Haiku for Good Friday

A haiku is a three line observation which, in English, follows the strict format:

Line 1 - five syllables

Line 2 - seven syllables

Line 3 - five syllables

Haiku originated in Japan in the ninth century but it was not until the early twentieth century that they began to be written in English. 

This form of poetry, which rarely rhymes, acts like a small window into something much more expansive. Its impressionistic brevity is often contemplative, encapsulating feelings or images which require a response from the reader.

Below is a selection of haiku composed by the Author in February 2016 on the subject of Good Friday (haiku for Easter may be found here).

Haiku 10 was selected for inclusion and discussion in the Good Friday 2016 Podcast from Things Unseen. The reading and discussion can be heard here. The full podcast can be heard here.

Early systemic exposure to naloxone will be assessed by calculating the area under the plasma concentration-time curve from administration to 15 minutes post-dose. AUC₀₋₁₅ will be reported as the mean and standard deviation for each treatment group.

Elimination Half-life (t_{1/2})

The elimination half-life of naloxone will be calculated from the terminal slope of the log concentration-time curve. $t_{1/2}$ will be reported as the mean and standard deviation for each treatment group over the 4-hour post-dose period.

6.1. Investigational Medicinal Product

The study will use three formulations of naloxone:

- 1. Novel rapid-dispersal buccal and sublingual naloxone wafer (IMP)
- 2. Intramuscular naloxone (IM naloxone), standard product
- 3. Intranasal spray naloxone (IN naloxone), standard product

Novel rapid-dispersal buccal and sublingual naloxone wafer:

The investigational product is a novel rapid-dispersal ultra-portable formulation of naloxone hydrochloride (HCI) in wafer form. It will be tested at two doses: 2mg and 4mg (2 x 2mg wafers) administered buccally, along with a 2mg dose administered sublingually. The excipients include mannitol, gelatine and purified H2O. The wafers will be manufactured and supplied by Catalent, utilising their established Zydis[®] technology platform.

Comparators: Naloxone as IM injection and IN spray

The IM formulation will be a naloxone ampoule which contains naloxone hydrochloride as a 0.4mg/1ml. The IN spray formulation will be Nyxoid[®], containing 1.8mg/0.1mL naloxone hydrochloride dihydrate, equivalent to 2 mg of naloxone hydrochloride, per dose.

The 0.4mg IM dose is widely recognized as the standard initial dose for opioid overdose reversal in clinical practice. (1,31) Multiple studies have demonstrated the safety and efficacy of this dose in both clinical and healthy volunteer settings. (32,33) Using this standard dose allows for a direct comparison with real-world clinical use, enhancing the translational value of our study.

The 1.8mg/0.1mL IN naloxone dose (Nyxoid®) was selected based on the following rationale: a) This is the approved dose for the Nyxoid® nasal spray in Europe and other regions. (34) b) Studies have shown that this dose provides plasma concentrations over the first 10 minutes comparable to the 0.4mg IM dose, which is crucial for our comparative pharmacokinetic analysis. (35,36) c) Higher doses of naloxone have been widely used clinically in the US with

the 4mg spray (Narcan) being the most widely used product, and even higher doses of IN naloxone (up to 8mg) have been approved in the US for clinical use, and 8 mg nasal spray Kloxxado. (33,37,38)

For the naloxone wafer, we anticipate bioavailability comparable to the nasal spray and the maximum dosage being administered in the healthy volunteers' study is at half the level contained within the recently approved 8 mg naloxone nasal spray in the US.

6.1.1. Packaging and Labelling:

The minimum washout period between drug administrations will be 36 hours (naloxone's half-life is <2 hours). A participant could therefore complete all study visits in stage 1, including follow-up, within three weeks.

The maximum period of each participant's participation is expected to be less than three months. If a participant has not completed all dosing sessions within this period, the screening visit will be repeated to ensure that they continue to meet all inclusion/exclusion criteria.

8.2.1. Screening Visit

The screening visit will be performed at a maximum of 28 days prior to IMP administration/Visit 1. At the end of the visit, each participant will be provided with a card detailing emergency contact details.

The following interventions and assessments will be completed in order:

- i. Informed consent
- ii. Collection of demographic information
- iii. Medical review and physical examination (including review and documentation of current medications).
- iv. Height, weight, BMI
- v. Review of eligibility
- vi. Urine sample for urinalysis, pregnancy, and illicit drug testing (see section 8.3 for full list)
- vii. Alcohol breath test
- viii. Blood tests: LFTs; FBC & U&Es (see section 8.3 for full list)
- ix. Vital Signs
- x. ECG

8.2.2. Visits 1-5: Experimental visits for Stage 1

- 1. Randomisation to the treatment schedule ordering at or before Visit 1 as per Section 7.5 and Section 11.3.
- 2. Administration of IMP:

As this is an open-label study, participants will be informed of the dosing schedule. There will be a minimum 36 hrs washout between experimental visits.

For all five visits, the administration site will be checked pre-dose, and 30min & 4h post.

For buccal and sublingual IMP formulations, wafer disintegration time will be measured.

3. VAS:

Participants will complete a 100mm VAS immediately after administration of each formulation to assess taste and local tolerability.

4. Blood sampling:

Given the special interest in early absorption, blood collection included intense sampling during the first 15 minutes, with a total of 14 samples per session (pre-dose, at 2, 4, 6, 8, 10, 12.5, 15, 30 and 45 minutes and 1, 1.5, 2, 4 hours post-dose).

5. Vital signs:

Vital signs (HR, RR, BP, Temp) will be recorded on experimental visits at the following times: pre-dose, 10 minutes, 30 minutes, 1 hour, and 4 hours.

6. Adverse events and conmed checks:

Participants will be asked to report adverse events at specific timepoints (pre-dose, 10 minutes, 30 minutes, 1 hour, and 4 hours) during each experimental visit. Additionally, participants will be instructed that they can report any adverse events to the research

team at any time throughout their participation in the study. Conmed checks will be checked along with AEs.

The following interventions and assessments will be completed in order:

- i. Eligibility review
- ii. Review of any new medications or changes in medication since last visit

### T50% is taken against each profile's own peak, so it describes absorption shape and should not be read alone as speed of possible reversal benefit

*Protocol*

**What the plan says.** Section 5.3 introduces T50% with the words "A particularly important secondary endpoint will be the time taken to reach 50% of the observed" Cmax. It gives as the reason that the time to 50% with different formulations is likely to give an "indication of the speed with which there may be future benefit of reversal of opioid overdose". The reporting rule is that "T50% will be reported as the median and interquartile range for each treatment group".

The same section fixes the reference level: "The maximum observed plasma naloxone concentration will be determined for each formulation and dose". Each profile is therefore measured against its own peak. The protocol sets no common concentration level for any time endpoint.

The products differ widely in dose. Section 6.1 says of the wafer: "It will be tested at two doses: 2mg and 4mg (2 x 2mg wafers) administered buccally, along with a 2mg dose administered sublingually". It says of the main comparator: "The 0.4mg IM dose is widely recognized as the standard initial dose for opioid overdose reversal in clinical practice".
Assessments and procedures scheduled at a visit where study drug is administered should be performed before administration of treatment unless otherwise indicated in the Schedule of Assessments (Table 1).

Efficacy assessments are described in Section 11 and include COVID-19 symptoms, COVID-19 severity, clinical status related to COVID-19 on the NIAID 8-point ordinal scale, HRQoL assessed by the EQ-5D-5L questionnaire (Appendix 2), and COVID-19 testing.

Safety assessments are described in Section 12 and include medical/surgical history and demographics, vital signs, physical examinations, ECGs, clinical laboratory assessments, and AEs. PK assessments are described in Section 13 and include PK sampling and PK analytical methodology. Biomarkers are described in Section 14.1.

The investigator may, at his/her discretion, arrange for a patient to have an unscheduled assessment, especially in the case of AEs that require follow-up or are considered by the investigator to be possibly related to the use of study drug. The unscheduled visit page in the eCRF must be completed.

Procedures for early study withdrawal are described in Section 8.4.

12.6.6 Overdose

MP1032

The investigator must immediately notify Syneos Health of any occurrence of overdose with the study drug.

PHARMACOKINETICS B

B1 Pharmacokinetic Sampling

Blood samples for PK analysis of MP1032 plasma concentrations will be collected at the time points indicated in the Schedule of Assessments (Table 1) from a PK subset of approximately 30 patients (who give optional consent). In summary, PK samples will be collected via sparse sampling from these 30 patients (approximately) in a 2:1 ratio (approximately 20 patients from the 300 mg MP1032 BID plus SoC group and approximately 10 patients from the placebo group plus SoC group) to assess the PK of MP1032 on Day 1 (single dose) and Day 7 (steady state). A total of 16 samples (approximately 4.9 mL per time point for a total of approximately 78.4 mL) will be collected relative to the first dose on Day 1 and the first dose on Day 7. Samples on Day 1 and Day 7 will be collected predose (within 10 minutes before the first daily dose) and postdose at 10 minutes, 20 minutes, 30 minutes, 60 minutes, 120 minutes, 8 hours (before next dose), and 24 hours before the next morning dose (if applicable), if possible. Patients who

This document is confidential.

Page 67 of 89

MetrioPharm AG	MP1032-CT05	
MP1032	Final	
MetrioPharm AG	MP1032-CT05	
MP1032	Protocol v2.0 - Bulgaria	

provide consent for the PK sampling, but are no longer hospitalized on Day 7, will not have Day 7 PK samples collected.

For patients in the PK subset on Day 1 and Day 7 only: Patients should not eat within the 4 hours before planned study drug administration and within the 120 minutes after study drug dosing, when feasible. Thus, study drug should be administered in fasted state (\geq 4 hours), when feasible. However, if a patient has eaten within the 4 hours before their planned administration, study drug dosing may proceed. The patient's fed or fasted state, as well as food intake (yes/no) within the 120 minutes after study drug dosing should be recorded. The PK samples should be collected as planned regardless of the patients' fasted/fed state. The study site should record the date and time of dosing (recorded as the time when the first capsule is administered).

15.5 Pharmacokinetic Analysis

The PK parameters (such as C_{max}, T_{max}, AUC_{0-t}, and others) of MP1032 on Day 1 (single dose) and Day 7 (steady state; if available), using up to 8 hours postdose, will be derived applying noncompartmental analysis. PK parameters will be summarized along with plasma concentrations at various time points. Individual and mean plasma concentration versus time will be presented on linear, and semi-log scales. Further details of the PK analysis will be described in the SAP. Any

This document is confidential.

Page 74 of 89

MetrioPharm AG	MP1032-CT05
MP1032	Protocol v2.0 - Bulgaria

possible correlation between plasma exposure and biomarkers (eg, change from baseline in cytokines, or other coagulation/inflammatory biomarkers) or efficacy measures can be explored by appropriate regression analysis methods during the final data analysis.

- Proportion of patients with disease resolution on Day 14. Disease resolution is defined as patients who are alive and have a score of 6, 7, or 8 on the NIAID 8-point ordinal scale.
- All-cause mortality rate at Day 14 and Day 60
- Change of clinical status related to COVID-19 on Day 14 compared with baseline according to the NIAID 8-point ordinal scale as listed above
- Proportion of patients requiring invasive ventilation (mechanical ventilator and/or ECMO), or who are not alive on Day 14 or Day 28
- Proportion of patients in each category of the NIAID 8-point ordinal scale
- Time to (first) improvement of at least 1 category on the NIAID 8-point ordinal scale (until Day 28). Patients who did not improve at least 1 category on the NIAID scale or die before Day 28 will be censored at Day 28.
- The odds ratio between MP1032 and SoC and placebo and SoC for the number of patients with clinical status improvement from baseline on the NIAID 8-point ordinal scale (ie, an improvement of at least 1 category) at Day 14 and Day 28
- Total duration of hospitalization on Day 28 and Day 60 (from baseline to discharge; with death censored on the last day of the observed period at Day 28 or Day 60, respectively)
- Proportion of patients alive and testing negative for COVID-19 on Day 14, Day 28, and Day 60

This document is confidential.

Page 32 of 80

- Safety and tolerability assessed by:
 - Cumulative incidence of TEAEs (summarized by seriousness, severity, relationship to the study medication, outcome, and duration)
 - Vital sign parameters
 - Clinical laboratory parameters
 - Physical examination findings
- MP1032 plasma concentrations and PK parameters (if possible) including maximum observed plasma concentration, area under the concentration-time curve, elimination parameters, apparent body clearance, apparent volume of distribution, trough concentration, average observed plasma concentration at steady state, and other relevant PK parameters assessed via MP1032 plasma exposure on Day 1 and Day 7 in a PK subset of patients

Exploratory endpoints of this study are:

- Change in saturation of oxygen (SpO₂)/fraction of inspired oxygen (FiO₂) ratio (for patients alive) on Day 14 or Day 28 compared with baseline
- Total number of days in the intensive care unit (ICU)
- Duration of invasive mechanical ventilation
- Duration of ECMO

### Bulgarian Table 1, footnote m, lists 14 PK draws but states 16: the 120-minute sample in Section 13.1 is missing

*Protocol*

Jesus came from God

To tell us that He loves us

We did not believe


Pilate asked Jesus

Are you the King of the Jews?

It is as you say


What is to be done?

Crucify Him came the cry

And Pilate yielded

He came to give love

We rejected his message

And killed the envoy


What anger in man

To discard the love of God

And choose instead death


God incarnate come

To cleanse our sins for ever

By dying for us


Nails through hands and feet

Agony he bore for man

Abandoned by God


How can you bear this

Torture pain and suffering?

I do it for you


Forgive them Father

The y do not understand this

My life will go on


Our saviour is gone

God made flesh destroyed by man

Where did we go wrong?


What turmoil of fear

Did cause this man to perish

Yet now we know why

Richard Farquharson, Maulden, Bedfordshire February 2016